How I Survived Homeschooling in Bill Gothard’s Cult: Part One

CC image courtesy of Flickr, Norbert Posselt.

HA Note: The following is reprinted with permission from Alexa Meyer’s blog Life of Grace and Peace. It was originally published on June 26, 2015 and has been slightly modified for HA.

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In this series: Part One | Part Two | Part Three | Part Four | Conclusion

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Part One

With much encouragement from my husband I’m sharing my experiences with Bill Gothard and the ugly influence of Gothard’s Institute for Basic Life Principles (IBLP) and Advanced Training Institute (ATI – his homeschool program) teachings on my life. After reading many of the experiences of others, I felt that my story would just be redundant since we all seem to share similarities. My husband assures me that what I learned and how I dealt with Gothard would help someone – and so I hope.

The beginnings of what I think of as my personal “Dark Ages” started in my 13th year (Aug. 1988), a year after being pulled out of public school to home educate. There’s nothing like being told the day 7th grade started, and after taking all the trouble to get ready that morning – clothes on, check; hair done, check; makeup, check; pep talk, check – to “never mind going to school, you’ll be doing that at home from now on.” With my foot out the door and my bag over my shoulder, I thought it was a joke. When I realized they were serious and asked why, I was told that I was “out of control and rebellious, so to bring you into line you’re being taught at home.” That inspires cooperation!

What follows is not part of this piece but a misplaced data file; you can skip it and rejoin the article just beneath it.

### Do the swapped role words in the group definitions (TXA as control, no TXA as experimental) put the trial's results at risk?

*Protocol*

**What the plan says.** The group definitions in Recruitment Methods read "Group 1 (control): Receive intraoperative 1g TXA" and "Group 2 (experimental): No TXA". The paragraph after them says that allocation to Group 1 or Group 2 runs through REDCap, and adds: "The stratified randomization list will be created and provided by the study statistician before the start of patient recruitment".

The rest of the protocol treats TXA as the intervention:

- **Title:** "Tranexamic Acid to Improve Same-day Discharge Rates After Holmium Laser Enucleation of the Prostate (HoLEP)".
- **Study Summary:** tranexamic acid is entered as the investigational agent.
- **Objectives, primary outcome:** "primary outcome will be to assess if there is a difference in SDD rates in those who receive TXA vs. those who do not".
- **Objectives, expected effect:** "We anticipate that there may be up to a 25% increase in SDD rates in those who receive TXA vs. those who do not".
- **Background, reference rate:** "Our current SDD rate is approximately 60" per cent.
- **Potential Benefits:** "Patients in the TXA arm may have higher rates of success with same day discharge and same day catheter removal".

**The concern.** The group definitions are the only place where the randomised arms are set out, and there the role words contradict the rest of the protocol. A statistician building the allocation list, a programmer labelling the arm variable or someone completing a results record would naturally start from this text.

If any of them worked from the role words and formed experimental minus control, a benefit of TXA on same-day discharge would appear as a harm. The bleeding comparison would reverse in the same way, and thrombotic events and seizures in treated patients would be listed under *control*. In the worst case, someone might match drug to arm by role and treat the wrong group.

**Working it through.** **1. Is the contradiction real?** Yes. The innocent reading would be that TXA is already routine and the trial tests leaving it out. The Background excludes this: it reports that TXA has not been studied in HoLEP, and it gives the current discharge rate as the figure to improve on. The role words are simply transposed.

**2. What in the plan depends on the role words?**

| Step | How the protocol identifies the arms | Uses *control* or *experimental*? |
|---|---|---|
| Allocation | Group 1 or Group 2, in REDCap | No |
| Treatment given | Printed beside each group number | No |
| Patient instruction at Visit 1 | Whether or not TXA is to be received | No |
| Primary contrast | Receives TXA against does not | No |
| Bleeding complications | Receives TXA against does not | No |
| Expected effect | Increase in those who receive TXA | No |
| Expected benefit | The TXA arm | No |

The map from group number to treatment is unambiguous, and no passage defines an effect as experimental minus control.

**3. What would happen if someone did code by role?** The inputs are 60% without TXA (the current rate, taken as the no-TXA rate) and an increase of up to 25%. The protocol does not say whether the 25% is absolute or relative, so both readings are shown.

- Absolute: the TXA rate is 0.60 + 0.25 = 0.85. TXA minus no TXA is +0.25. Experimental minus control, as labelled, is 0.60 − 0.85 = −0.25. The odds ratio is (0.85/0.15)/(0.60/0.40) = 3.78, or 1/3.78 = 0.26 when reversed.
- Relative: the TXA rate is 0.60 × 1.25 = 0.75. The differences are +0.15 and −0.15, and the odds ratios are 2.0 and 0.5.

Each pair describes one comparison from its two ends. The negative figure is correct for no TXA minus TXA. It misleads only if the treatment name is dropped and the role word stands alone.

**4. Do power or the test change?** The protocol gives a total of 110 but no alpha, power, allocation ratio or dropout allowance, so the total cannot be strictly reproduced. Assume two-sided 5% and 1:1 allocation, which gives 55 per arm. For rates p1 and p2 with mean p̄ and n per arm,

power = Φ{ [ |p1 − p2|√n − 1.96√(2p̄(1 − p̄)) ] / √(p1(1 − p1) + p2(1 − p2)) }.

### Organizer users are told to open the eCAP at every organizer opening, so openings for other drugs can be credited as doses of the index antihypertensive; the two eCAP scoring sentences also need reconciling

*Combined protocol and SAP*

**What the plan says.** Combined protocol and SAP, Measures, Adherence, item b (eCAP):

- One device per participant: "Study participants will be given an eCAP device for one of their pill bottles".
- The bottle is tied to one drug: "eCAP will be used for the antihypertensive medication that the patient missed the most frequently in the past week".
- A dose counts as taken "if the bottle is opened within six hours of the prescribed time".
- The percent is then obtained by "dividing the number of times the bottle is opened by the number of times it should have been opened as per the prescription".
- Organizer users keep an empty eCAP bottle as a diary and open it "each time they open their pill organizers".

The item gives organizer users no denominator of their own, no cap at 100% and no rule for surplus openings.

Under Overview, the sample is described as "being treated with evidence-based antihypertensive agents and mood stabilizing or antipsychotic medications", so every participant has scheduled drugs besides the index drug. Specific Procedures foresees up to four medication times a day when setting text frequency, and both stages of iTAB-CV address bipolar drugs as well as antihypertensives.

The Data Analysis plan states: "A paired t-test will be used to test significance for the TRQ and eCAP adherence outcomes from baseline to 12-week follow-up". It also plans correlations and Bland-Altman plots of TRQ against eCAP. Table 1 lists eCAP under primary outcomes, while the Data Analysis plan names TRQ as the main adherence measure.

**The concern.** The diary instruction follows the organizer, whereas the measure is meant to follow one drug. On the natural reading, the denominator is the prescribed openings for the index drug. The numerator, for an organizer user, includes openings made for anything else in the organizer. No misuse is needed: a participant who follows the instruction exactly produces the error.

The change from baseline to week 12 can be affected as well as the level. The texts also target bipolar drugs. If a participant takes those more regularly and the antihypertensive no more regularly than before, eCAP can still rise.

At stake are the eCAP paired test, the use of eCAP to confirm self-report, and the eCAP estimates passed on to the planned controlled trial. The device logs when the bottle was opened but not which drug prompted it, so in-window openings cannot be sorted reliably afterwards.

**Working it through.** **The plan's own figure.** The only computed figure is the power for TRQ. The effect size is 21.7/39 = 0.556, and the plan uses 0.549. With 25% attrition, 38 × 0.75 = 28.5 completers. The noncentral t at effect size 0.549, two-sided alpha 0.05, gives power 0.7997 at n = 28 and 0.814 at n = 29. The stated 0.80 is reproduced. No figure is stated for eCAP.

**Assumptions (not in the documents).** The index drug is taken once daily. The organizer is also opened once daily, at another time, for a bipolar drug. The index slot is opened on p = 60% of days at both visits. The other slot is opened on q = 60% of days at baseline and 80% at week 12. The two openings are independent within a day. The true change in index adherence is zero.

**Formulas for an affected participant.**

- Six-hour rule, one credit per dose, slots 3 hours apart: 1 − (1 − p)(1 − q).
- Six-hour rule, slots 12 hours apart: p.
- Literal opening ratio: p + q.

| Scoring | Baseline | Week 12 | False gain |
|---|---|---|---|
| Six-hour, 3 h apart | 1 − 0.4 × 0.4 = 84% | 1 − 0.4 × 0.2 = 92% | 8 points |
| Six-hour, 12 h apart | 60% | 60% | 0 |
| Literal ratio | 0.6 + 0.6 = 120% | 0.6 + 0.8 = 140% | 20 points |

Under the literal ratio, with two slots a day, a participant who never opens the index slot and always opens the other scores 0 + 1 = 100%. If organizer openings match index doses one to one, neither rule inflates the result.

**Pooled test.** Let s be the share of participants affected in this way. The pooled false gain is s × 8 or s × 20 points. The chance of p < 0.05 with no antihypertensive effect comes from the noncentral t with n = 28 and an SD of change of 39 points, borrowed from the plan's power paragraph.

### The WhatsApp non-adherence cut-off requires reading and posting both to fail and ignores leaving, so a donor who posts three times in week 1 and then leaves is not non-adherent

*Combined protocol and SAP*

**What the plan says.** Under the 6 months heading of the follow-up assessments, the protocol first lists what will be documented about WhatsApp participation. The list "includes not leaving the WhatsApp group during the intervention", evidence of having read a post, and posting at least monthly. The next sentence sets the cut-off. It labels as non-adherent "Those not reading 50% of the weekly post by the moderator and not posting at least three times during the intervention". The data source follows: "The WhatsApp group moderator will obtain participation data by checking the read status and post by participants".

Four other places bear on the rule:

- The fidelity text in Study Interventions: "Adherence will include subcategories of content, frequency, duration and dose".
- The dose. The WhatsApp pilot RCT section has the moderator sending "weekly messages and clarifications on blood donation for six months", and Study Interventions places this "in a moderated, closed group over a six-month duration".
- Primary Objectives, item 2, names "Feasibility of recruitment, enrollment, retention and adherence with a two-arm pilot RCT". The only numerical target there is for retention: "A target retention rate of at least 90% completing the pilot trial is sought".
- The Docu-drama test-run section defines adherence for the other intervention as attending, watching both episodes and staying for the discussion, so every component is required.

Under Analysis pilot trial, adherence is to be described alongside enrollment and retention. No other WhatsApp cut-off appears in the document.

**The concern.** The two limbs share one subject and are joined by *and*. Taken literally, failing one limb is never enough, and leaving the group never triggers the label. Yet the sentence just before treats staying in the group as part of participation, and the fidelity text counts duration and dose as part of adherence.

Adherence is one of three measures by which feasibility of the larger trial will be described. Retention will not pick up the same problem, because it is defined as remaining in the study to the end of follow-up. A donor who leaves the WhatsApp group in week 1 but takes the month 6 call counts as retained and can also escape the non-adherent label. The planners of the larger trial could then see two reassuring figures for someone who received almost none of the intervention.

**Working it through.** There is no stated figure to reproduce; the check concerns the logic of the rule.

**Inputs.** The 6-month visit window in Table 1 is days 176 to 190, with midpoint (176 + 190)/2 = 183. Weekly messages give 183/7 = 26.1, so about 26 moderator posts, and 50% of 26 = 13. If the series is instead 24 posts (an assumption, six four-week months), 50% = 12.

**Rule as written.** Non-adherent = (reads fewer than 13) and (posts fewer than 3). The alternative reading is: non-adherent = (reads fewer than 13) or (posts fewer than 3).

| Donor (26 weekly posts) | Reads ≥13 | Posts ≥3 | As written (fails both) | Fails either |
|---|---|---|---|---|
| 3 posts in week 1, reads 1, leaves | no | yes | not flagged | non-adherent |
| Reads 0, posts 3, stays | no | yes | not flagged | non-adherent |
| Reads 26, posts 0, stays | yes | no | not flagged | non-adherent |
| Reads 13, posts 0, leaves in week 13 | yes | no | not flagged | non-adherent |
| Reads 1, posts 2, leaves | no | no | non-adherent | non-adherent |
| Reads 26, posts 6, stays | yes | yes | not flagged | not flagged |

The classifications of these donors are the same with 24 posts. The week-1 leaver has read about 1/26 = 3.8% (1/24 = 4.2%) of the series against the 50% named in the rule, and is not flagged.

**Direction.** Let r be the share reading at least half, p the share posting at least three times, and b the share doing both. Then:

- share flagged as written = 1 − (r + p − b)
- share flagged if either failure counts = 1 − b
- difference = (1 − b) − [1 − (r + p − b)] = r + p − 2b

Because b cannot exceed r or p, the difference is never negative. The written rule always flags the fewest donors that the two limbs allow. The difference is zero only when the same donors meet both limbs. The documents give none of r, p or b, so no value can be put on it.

From what I could tell, being rebellious meant that I wasn’t open to them, sharing my every thought, dream, etc., I was physically pulling away from them, not wanting to hug my dad frequently, spending time by myself, asking questions (which evidently meant I didn’t agree with them).

Basically, I wanted privacy and for my dad to stop paying attention to me (attention that made me uncomfortable), and they wanted to control everything about me. They had already tried Josh McDowall’s stuff with me the previous year, which I thought was a little overboard since more rules and guilt trips don’t help anyone. I’m sure that I was a little sullen and mouthy since by my understanding all my crying out for help to my mom, and sometimes my dad, didn’t get any results. My dad continued to sit too close, tickle my knees or ribs at will, make me hug him frequently, sit alone with me and pry into my deepest thoughts, humiliate me in front of my peers and adults by sharing my personal habits or spiritual revelations I had, make jokes about me, twist and turn my words (manipulate) back onto me when I would sit down and express my concerns about them – I could go on, but I don’t want to bore you. In addition to asking my mom to talk with dad about giving me some space, I asked my youth pastor to just come sit with me during a talk with my parents and help me make sure that my point got across to them. Nothing, of course, came of that. I tried several times at many “family devotions” during and after dinner, to confront my dad (like I had been taught to do-Matt.18) about this strangeness I felt between us. I was always “wrong (i.e. don’t know what you’re talking about), confused, misguided, so you should spend more time searching your heart and the Bible to see what Jesus wants you to work on.” I tried this approach from the age of 11 to about 15, and then gave up since everything I said was always turned back on me (it still is to this day).